I'm awake; I am in the world -
no further assurance.
No protection, no promise.
Solace of the night sky,
the hardly moving
face of the clock."
- from "Stars," Louise Gluck, The Seven Ages, 2001
The winter snow has forced a slow down in the Northwest. Drawing the hours into long, quiet interludes. There is the work of winter - shoveling, getting down to the store, warming and scraping cars - and there is the rest of winter. The splendid, empty hours of snowbound retreat. Afternoons by the fire, reading as the snow piles in fat flakes on the head of the garden sculptures.
At last I am cracking open the collected stack of books by the chair. Heavens, I've read three now. "A Walk on the Beach," by Joan Anderson; "Why We Make Mistakes," by a journalist whose name I've quite forgotten (could that be only coincidental?); and the biggest of the three, former President George W. Bush's memoir, "Decision Points." The last book, an historical memoir, is fascinating in its detail. But also laugh out loud funny, and surprisingly candid in a guarded world. I see in these vignettes of a challenging presidency the many ways our political system twists well-intentioned policies; how power struggles polarize the public and caricature the good and decent leaders we send to Washington; and above all, the ways in which an alarmist invasive media robs our national debate of an encompassing mission of humanity. One thing is clear: our leaders endeavor far harder than we give them credit for in the struggle to make good and just decisions. This memoir is a true surprise to me. My friend commented, looking at me heft the tome through the airport, "Never judge a Bush by its cover."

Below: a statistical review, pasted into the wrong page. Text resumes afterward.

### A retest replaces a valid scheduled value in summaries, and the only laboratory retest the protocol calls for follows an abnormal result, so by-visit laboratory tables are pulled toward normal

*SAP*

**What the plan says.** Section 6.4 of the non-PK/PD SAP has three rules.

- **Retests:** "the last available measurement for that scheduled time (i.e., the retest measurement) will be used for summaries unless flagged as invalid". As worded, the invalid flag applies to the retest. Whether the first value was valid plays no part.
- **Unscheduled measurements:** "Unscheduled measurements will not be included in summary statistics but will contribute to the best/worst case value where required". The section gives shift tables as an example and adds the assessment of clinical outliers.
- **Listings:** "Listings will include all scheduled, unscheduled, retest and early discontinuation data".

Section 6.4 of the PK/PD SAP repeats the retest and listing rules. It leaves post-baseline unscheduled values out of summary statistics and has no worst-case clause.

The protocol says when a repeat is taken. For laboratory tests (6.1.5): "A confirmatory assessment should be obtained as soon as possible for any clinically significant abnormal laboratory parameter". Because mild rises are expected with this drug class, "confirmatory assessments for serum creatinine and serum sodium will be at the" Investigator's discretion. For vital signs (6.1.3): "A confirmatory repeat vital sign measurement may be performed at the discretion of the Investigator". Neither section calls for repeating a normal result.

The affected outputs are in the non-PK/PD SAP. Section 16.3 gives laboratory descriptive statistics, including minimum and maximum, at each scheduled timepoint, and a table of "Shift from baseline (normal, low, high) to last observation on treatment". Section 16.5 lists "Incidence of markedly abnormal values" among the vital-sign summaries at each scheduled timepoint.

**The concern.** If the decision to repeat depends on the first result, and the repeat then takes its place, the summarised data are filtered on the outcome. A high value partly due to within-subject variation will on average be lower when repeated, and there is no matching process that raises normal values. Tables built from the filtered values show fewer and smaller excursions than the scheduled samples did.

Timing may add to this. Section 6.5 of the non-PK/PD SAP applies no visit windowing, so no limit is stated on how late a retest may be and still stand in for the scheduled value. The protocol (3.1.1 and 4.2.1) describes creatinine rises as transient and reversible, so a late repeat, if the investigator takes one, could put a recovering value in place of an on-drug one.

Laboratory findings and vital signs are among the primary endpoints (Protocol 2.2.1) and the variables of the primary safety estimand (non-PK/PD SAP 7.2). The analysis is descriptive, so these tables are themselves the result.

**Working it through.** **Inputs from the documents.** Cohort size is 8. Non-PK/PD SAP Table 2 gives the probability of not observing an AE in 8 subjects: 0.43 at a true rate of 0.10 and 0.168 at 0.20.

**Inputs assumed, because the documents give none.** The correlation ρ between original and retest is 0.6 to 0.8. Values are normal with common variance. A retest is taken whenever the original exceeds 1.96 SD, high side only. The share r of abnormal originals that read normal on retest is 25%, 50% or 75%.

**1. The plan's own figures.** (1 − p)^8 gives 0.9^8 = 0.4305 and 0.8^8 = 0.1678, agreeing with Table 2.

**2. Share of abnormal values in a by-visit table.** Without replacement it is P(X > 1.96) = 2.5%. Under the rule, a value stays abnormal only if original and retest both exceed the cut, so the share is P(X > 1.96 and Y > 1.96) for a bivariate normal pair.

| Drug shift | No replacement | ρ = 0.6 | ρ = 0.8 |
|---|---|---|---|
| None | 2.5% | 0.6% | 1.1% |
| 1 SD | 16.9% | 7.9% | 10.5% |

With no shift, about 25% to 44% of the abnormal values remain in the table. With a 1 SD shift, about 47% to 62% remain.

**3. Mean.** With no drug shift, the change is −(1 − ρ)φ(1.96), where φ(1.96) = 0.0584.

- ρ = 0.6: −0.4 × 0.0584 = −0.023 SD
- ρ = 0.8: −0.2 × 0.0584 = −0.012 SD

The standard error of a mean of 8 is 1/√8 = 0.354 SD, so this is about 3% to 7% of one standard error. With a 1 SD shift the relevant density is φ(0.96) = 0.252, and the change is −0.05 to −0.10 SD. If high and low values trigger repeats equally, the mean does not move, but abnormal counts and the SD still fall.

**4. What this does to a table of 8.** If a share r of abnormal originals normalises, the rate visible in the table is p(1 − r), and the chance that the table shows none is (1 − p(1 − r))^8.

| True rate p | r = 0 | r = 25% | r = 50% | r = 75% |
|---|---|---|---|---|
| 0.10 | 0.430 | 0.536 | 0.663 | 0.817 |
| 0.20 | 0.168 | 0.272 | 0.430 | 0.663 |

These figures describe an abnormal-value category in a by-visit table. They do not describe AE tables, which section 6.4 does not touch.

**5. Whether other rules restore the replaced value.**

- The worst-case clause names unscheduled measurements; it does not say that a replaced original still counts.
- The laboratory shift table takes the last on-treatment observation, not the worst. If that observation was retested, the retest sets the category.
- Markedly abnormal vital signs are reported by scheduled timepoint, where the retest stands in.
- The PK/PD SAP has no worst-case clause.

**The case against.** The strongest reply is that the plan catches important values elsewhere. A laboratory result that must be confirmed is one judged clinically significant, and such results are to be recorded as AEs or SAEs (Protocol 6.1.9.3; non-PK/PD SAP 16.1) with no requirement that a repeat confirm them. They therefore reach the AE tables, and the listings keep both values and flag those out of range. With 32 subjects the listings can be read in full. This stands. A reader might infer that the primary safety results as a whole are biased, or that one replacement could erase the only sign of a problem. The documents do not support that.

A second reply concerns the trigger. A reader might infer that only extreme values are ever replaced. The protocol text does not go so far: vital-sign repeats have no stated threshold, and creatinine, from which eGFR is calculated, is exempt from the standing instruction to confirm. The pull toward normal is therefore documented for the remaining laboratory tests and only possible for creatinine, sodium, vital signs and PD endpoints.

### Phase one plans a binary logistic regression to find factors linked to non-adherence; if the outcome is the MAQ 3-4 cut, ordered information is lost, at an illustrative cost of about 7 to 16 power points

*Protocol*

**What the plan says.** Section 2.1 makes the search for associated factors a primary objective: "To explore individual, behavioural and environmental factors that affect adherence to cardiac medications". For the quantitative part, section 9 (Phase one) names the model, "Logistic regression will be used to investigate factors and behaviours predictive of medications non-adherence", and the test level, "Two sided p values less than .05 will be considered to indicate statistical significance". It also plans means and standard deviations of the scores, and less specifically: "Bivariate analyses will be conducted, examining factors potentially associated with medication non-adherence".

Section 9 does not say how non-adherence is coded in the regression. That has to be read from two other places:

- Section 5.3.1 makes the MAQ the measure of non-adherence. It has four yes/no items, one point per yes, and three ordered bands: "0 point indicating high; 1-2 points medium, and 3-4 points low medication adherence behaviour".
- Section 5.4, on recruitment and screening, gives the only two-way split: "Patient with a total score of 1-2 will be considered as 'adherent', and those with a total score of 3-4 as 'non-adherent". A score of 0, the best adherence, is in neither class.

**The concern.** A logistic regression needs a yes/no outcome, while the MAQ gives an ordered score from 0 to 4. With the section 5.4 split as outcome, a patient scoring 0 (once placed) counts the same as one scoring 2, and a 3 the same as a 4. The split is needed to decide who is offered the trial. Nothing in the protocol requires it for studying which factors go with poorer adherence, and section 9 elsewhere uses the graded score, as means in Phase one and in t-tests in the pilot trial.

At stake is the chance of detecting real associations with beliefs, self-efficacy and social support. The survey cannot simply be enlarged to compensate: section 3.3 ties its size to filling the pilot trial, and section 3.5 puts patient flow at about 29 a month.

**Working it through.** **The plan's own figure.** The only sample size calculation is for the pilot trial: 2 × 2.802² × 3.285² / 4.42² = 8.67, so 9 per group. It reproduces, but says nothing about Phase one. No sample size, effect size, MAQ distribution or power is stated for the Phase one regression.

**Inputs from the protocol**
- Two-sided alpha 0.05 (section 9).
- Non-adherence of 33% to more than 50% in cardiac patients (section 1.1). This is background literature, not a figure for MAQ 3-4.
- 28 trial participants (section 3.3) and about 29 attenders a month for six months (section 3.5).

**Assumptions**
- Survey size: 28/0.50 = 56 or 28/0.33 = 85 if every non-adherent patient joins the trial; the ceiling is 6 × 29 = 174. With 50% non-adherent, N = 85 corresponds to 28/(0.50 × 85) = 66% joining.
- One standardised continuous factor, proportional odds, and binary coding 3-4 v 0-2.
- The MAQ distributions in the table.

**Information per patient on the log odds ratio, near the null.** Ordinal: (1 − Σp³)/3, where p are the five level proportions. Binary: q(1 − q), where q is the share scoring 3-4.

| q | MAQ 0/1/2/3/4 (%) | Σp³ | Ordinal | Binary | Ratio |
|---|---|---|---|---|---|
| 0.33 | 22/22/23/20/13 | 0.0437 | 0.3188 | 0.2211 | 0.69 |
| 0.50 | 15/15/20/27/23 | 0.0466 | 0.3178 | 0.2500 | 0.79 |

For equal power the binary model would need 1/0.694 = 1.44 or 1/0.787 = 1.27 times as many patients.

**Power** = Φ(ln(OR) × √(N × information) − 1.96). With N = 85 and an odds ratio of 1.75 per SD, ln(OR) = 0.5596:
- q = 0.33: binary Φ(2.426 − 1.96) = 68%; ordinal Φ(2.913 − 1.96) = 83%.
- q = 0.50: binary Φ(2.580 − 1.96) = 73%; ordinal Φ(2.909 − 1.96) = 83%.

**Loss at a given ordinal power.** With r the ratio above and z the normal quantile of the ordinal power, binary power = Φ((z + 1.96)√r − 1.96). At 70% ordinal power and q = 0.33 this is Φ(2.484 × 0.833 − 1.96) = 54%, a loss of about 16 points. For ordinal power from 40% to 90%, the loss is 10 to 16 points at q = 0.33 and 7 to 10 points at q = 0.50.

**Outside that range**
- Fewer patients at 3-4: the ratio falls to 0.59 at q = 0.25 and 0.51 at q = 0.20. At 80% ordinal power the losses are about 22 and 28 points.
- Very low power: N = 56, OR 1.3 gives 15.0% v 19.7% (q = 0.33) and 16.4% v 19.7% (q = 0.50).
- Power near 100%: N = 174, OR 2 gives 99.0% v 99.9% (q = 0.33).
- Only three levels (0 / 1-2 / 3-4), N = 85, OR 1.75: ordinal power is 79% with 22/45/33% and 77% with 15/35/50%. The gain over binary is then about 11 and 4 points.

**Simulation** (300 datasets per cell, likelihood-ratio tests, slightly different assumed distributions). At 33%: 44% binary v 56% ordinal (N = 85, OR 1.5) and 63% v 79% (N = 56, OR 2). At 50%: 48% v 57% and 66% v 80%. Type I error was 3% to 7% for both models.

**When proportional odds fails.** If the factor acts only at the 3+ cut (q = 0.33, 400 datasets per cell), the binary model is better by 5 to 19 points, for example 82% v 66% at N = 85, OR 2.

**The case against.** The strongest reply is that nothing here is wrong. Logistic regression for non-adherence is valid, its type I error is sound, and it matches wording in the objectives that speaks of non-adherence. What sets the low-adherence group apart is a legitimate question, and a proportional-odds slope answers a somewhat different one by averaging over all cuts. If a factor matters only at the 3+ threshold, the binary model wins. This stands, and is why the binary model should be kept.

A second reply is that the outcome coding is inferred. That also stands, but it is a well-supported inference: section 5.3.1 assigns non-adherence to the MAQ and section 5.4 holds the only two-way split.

Turkey soup is on the agenda. And leftover stuffing - the kind my son makes with cranberries and slivered almonds, sausage and porcini mushrooms. The sweet potato souffle, made with Vermont maple syrup. And bits of pies, dolloped with whipped cream spiced with Bourbon-Madagascar vanilla. Later tonight, ice skating at the outdoor rink.
I am thankful. For my beloved family, my great and fabulous friends. As I look out the frosted window, cradling Earl Grey tea, I am grateful to be awake in the world. I laugh at the Scottie in his dapper brown fleece jacket nosing around in the snow drifts. He looks up, his beard and eyebrows sparkle with ice. Under the thin Aspen the quail sit squashed back to back, fat as hens.
Even now, there are berries on the trees.